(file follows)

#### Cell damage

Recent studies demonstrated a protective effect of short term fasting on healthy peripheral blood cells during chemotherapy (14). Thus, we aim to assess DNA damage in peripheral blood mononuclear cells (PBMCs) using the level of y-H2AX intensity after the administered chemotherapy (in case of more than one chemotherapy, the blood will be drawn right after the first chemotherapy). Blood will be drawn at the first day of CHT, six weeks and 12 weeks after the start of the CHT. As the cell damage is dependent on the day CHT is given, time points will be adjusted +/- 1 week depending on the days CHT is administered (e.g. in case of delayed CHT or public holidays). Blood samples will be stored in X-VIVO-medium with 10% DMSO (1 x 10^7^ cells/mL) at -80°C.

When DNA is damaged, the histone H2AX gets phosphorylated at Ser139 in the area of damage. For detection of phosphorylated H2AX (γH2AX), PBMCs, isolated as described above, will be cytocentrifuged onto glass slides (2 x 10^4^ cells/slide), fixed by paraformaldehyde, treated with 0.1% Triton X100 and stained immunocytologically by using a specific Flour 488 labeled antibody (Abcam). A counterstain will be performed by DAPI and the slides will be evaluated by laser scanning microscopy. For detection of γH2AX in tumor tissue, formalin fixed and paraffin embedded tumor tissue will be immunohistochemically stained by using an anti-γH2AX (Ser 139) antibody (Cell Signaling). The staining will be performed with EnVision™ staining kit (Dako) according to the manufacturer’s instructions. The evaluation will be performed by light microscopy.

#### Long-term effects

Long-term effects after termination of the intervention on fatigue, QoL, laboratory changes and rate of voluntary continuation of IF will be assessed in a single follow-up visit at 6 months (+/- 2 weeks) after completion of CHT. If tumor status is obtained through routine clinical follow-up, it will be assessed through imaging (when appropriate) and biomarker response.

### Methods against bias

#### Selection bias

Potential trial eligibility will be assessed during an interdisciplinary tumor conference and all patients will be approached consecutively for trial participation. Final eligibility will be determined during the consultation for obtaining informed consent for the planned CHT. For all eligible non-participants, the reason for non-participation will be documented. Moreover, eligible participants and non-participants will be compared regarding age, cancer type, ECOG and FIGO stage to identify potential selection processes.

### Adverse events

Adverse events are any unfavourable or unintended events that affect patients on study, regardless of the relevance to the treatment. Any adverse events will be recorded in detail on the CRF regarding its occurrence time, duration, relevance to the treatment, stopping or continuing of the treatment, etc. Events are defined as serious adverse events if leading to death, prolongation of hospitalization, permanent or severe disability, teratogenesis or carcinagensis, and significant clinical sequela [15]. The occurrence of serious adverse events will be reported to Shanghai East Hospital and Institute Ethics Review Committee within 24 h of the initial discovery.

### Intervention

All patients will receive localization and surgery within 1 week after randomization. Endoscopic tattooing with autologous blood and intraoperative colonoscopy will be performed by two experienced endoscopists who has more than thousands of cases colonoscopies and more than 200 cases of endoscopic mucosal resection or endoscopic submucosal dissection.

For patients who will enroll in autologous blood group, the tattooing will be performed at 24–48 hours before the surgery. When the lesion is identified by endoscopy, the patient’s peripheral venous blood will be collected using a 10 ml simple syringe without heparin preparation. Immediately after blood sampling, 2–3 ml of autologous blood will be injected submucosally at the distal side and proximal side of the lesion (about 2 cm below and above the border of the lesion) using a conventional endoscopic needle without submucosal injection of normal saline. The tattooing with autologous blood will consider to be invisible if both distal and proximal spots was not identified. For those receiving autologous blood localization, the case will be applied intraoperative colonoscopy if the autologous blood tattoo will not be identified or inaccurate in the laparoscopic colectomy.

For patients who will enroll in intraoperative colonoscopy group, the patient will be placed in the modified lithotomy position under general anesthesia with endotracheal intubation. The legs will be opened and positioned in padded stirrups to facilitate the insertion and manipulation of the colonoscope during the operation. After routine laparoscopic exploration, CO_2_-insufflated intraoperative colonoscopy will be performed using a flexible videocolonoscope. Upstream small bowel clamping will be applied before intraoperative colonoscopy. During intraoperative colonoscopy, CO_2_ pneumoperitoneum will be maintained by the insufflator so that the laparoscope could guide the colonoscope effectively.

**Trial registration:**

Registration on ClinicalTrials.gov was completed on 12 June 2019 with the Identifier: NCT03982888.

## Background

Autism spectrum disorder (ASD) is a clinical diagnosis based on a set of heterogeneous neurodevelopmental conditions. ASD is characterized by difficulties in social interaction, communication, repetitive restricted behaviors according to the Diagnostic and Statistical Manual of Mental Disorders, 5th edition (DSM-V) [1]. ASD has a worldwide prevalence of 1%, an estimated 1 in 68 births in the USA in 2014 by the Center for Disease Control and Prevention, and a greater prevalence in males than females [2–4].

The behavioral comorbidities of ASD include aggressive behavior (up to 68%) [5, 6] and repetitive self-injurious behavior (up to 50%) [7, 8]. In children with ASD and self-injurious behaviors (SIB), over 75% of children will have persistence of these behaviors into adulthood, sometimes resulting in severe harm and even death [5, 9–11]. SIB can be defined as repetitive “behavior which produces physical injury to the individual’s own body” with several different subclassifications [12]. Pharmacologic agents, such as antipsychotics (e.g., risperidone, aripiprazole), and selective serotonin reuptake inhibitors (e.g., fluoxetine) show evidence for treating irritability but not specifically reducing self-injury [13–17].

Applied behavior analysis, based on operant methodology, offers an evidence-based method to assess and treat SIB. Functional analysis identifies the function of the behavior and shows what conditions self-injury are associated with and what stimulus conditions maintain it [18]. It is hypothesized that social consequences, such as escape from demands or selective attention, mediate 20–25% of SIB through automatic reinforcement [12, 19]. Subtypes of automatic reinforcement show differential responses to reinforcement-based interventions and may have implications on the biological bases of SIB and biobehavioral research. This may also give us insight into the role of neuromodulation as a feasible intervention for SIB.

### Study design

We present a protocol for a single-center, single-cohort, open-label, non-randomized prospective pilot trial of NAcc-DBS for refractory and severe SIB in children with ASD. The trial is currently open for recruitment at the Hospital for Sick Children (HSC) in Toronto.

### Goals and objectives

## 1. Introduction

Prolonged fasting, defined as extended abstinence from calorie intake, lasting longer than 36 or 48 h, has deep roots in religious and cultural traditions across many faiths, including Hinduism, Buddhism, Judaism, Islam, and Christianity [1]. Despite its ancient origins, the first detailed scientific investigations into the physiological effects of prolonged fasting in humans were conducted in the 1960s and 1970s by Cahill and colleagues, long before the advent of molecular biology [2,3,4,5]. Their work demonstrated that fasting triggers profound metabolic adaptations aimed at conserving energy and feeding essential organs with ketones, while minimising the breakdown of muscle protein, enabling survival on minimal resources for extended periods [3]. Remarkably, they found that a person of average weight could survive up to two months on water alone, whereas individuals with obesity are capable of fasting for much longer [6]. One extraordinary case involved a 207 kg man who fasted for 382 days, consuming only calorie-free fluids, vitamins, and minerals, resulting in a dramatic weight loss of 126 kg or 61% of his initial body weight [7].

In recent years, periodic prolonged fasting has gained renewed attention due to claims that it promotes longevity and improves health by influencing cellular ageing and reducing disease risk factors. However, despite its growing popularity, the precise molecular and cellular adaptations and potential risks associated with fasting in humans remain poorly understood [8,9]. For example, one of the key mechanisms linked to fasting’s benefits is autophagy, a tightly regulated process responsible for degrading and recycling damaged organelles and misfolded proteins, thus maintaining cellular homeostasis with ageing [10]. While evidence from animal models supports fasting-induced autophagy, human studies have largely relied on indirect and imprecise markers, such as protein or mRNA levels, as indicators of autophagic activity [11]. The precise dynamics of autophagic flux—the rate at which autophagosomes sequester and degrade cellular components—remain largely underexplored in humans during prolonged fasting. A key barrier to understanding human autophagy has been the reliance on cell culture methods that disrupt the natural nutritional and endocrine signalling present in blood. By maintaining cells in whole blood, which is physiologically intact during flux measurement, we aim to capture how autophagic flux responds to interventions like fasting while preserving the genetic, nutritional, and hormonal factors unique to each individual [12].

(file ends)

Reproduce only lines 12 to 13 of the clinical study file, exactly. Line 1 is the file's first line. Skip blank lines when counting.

All patients will receive localization and surgery within 1 week after randomization. Endoscopic tattooing with autologous blood and intraoperative colonoscopy will be performed by two experienced endoscopists who has more than thousands of cases colonoscopies and more than 200 cases of endoscopic mucosal resection or endoscopic submucosal dissection.

For patients who will enroll in autologous blood group, the tattooing will be performed at 24–48 hours before the surgery. When the lesion is identified by endoscopy, the patient’s peripheral venous blood will be collected using a 10 ml simple syringe without heparin preparation. Immediately after blood sampling, 2–3 ml of autologous blood will be injected submucosally at the distal side and proximal side of the lesion (about 2 cm below and above the border of the lesion) using a conventional endoscopic needle without submucosal injection of normal saline. The tattooing with autologous blood will consider to be invisible if both distal and proximal spots was not identified. For those receiving autologous blood localization, the case will be applied intraoperative colonoscopy if the autologous blood tattoo will not be identified or inaccurate in the laparoscopic colectomy.